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This article first appeared in On Tour 2004, the bi-annual drama and dance magazine published by the British Council. Reproduced here with kind permission from the author and publisher.

-Acting Strange-

Last September, with support from British Council Paris, Welsh puppet company Green Ginger arrived in the French island of Réunion armed with twenty life-size puppet heads and a plan to make a pilot TV show. Terry Lee reports

There’s something superficially safe about a puppet - it’s hard to take offence at a toy, which can mean that puppets can go where actors may not. To Palestine, for instance, where Green Ginger performed in the streets and refugee camps on the West Bank during the first Intafada. Most recently, my work with the company has taken me to the French island of Réunion in the Indian Ocean, where, in partnership with the island’s own puppet-theatre company Théâtre des Alberts, we gathered personal testimonies from a wide selection of the island’s 700,000 population for Acting Strange, a pilot TV show featuring our trademark latex puppets.

This project evolved out of a previous one we’d undertaken with children at a secondary school in the valleys of South Wales. Eighteen students were interviewed about their attitudes towards relationships, sex and gender roles, and their responses were recorded on minidisc. The morning recording session separated boys from girls and focused on how each group viewed the other. In the afternoon they came together for improvisation workshops on similar themes, which were again recorded. Five hours of sonic material were edited down to a ten minute soundtrack. Meanwhile, a set of puppets of adolescents had been produced and a temporary TV studio set up in a nearby arts centre. Over a week, the same students were taught puppetry techniques and then filmed whilst manipulating puppets to their voices on the soundtrack. The resulting video was shown to the school on the final day. The puppets offered anonymity for the young people, distancing them from their own remarks and thereby providing them with a valuable tool for the expression of difficult issues. The students’ self esteem was tangibly lifted by a process which valued their voices and what they had to say. Their pride was evident at the school screening.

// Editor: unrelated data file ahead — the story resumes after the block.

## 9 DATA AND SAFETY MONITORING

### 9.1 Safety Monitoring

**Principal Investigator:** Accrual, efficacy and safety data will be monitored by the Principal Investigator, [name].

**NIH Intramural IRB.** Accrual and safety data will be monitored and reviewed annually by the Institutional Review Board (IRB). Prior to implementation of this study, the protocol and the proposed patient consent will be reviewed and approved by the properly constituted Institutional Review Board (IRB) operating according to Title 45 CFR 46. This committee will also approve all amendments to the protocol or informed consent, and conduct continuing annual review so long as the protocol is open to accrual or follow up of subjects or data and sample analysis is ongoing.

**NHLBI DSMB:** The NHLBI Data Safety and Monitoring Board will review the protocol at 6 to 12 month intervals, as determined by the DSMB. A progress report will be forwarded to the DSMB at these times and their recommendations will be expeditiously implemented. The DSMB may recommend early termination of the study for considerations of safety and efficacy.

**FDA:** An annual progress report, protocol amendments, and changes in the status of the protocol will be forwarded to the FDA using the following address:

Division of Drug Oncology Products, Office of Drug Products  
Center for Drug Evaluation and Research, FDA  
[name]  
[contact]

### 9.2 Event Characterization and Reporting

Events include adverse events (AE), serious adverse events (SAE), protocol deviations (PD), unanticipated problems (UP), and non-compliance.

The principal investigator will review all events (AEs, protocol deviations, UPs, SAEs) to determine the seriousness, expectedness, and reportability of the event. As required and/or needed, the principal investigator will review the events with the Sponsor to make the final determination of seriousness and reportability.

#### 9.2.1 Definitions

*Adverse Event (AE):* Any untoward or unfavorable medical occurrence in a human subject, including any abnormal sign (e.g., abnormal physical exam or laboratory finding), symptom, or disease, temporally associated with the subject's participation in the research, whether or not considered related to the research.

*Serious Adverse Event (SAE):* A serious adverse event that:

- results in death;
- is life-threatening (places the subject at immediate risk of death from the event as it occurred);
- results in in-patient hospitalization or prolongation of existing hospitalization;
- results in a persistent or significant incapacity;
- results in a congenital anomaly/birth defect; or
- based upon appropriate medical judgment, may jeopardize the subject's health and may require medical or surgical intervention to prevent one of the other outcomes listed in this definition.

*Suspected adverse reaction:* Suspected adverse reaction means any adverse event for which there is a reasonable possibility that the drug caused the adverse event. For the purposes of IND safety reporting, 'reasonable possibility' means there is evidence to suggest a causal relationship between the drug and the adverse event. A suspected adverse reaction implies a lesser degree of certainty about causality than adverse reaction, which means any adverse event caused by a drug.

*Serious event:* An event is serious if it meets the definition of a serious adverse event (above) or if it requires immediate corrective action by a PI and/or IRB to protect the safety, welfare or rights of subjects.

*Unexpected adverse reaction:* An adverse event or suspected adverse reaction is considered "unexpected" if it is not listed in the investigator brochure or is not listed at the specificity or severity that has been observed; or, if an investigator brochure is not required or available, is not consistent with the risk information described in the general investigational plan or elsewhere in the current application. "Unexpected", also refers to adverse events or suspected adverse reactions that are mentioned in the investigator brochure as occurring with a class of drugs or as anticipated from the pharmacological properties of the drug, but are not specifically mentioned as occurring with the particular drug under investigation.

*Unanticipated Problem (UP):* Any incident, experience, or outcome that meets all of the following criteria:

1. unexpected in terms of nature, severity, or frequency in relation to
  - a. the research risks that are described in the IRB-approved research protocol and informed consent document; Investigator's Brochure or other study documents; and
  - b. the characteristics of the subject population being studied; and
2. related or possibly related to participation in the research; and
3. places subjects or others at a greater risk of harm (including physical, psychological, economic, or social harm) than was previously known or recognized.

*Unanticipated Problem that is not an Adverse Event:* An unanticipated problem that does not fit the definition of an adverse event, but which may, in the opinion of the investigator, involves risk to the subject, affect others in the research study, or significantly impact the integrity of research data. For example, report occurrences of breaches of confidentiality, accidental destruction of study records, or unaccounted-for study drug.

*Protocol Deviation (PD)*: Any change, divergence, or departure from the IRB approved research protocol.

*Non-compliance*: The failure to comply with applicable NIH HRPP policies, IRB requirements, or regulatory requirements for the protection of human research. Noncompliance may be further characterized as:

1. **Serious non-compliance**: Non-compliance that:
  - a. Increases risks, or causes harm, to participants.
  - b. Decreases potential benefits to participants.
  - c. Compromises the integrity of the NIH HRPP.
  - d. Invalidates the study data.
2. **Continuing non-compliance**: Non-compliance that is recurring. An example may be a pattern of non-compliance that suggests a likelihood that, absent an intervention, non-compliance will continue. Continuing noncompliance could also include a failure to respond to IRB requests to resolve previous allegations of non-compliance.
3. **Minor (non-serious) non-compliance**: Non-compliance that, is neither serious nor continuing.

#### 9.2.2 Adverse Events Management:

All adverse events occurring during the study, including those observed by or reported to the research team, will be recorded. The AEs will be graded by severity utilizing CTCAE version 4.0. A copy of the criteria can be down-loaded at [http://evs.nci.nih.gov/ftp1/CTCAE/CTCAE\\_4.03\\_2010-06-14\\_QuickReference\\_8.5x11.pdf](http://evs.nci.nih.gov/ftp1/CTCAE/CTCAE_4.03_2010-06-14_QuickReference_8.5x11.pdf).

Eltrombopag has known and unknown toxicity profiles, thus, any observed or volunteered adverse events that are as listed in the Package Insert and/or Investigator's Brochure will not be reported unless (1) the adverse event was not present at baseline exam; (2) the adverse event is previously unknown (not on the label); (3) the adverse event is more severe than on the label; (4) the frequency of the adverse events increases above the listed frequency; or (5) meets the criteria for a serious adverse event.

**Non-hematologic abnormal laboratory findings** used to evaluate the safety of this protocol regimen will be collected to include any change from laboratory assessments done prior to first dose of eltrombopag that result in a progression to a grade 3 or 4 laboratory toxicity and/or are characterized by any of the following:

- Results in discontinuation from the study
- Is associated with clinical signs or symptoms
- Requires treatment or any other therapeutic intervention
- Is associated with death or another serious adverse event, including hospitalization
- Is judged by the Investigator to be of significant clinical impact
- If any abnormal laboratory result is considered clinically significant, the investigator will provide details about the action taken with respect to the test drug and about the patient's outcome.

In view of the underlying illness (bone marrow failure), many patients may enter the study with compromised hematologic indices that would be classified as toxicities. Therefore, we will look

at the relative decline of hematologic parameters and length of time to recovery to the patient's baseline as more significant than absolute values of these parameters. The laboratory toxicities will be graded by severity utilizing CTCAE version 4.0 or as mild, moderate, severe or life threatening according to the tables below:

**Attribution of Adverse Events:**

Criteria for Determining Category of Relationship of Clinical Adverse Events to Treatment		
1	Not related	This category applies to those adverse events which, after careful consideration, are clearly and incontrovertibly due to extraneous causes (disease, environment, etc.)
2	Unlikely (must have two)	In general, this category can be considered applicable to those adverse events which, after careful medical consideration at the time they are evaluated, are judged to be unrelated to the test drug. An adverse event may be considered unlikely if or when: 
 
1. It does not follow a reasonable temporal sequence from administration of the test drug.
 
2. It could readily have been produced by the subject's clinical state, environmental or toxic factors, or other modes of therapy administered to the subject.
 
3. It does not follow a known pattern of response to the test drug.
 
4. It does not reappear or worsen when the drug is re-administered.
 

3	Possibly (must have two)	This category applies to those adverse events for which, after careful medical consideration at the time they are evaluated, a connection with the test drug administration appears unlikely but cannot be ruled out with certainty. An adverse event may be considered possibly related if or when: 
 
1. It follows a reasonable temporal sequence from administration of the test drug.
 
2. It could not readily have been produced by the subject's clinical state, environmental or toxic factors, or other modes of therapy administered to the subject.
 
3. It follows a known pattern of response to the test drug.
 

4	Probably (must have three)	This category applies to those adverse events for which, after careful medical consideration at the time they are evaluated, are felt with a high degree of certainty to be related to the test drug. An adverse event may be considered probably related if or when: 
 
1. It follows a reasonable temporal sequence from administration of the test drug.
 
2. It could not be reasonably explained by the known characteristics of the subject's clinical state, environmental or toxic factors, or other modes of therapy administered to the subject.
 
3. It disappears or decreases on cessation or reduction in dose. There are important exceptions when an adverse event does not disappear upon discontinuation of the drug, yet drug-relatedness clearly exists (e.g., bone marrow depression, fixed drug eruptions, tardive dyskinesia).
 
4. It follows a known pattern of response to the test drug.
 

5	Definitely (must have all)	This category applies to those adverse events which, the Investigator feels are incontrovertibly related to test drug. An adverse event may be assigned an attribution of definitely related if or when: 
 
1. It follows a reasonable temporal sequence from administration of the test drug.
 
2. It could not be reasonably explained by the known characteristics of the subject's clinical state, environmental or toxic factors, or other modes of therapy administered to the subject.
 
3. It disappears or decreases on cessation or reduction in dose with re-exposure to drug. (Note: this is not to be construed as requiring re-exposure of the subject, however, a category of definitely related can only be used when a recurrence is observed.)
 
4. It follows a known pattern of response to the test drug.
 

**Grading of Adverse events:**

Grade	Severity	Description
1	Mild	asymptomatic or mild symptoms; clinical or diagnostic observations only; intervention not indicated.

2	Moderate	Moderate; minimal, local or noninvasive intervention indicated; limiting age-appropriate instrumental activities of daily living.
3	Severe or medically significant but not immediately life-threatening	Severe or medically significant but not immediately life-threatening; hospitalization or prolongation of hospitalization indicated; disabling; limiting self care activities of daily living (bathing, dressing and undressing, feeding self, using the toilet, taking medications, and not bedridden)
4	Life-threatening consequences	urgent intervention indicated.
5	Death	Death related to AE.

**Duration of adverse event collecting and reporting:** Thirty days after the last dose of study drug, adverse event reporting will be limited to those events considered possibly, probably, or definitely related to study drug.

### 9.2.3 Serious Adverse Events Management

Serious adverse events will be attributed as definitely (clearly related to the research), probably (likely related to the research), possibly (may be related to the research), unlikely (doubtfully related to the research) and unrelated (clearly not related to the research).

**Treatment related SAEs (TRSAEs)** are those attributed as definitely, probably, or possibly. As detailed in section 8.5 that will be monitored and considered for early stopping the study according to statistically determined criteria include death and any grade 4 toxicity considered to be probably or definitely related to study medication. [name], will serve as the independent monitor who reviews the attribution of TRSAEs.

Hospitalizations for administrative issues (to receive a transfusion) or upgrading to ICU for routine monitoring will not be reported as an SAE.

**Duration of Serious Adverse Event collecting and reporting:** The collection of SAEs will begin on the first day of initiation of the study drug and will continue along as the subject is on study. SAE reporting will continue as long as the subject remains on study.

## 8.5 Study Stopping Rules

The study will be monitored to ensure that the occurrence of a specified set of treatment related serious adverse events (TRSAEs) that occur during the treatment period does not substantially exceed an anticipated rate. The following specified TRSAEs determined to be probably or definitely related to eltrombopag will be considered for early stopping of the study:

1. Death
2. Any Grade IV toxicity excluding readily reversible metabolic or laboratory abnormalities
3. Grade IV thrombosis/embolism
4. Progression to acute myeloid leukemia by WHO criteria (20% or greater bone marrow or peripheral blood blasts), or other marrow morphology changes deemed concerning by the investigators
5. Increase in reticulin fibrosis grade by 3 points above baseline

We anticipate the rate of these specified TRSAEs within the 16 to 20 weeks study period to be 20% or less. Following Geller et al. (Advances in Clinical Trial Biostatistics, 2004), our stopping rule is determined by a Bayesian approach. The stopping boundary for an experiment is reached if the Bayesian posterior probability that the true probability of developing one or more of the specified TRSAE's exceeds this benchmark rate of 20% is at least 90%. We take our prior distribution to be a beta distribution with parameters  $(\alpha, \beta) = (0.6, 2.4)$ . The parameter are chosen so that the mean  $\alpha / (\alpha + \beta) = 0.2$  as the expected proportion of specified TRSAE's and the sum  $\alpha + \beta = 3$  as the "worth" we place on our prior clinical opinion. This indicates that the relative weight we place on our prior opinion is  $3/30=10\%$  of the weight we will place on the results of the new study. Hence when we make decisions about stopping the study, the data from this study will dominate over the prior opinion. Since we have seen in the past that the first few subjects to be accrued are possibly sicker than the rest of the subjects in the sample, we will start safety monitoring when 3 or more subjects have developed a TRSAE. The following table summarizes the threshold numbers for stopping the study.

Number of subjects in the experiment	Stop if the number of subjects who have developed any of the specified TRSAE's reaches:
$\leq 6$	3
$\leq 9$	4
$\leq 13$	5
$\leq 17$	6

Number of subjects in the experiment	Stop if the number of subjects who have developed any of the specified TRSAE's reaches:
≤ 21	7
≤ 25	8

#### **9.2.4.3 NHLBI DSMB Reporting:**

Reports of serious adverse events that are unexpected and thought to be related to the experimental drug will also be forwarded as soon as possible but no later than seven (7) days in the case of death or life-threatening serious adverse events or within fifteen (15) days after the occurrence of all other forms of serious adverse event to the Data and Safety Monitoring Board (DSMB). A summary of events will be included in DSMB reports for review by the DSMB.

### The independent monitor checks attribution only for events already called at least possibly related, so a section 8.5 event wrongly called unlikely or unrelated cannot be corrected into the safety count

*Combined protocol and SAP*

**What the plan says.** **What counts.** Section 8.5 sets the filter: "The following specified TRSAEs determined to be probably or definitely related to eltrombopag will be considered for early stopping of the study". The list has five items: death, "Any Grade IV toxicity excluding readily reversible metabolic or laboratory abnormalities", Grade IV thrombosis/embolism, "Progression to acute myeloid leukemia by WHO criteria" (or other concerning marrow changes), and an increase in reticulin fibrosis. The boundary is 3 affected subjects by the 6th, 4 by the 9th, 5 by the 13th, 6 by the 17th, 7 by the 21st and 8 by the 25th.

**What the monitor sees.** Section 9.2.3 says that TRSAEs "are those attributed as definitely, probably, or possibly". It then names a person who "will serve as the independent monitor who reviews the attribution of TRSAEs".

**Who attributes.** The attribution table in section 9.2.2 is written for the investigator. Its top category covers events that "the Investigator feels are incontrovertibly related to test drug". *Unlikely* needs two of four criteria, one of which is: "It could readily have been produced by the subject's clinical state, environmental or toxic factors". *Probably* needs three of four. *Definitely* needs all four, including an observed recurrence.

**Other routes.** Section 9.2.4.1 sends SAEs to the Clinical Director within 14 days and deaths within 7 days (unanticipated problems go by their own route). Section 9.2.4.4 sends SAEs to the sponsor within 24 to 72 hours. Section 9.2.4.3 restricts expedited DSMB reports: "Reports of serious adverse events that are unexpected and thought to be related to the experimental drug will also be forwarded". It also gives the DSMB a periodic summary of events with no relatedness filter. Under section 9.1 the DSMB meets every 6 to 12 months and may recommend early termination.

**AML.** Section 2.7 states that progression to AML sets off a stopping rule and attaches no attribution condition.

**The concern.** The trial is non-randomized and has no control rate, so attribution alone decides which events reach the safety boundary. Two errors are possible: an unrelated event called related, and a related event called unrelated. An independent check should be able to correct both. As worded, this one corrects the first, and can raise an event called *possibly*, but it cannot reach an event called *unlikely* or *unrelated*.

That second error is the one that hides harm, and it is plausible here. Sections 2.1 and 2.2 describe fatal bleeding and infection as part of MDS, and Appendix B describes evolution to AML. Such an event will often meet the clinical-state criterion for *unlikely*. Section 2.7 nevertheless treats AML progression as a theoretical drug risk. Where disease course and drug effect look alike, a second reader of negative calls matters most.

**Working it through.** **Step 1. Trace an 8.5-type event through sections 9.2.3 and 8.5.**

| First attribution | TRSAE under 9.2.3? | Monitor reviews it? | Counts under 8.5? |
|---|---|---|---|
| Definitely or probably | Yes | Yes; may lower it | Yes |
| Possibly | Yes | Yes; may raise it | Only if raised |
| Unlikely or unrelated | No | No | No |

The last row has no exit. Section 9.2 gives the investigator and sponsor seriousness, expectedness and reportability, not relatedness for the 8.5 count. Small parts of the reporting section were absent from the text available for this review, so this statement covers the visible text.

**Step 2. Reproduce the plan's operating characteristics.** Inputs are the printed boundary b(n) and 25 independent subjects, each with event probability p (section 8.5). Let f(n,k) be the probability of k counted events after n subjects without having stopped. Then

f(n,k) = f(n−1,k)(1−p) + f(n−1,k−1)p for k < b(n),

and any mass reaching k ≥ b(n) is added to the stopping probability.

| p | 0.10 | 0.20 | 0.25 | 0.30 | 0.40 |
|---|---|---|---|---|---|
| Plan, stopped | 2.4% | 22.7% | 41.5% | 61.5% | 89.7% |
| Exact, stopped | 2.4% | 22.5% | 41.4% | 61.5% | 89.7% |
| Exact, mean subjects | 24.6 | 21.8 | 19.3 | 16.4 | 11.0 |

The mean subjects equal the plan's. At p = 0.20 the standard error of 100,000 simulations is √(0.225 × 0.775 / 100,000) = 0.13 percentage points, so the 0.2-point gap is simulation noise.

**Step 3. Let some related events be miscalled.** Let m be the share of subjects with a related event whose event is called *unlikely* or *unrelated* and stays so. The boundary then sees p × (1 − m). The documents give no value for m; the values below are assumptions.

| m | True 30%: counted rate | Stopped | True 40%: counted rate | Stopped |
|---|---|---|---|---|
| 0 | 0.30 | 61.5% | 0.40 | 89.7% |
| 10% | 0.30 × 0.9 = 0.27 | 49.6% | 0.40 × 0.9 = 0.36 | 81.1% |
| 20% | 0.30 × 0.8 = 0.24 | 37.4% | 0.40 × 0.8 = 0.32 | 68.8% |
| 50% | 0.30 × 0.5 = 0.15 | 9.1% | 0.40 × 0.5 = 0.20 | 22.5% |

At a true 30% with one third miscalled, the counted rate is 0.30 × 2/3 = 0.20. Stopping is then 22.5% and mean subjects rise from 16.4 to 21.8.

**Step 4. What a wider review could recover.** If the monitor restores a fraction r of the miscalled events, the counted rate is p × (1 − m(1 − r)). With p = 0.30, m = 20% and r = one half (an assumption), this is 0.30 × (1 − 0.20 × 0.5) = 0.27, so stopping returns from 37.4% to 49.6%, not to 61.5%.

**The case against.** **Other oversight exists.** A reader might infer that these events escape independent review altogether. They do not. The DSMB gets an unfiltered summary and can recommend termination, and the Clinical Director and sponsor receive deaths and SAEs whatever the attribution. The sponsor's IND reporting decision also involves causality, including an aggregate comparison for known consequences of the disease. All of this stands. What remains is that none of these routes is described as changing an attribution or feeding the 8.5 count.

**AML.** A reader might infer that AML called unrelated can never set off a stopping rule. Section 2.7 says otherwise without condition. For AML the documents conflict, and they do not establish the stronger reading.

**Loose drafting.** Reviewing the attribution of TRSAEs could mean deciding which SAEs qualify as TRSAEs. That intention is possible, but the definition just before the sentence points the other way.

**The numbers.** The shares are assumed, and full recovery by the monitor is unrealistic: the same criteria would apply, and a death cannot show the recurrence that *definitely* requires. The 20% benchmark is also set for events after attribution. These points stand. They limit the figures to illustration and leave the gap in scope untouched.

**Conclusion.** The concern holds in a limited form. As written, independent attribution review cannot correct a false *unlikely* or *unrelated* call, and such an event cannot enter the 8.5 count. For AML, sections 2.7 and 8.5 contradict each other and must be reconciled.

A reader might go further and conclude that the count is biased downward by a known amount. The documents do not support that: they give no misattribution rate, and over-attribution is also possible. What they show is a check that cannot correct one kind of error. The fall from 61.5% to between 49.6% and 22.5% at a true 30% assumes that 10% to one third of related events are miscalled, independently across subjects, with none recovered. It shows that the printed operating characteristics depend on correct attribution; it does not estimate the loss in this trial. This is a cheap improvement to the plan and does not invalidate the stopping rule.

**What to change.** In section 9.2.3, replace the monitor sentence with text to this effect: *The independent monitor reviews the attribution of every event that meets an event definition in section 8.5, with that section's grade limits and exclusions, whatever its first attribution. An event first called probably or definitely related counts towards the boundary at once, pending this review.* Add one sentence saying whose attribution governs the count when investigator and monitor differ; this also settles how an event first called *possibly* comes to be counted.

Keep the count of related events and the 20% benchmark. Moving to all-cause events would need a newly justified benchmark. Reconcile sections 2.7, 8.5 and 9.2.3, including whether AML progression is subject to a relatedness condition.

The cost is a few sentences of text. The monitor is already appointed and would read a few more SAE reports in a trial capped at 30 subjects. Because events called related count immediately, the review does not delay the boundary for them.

This working model was replicated in Réunion, where, armed with puppet-heads, workshop puppets, a laptop, microphones and minidiscs, I arrived in September 2003 with Laurence de Jonge, a Belgian AV editor. On arrival, we contacted youth groups, schools, the Conservatoire, homeless organisations and families with adolescents. We offered free drama workshops to any young people who would let us record their voices; requesting that they signed release forms to allow us to use the material in a puppet-film. This time the plan was to separate the voice gathering from the puppetry and to train a team who could produce a broadcast quality TV programme that could be seen by a wider audience.

Twenty puppet-heads, depicting teenagers from all communities on the island (one of the most racially mixed populations in the world), had already been created in Wales with financial support from British Council Paris. The heads, carved from foam, were covered in chamois that was then airbrushed to achieve the different skin colours. The bodies, built around inflatable travel cushions, and costumes collected from visits to second-hand street markets, were made on the island at Théâtre des Alberts’s workshop. Inside the company’s small theatre, we built a blue-screen TV studio and outside, facing fields of sugarcane and geraniums, we offered a week’s training in TV puppetry techniques for 12 islanders. The trainees were taught how to lip synch with life-size hand puppets and learnt all about blue-screen techniques. They achieved astonishing physicality with their performances on a hugely ambitious shoot.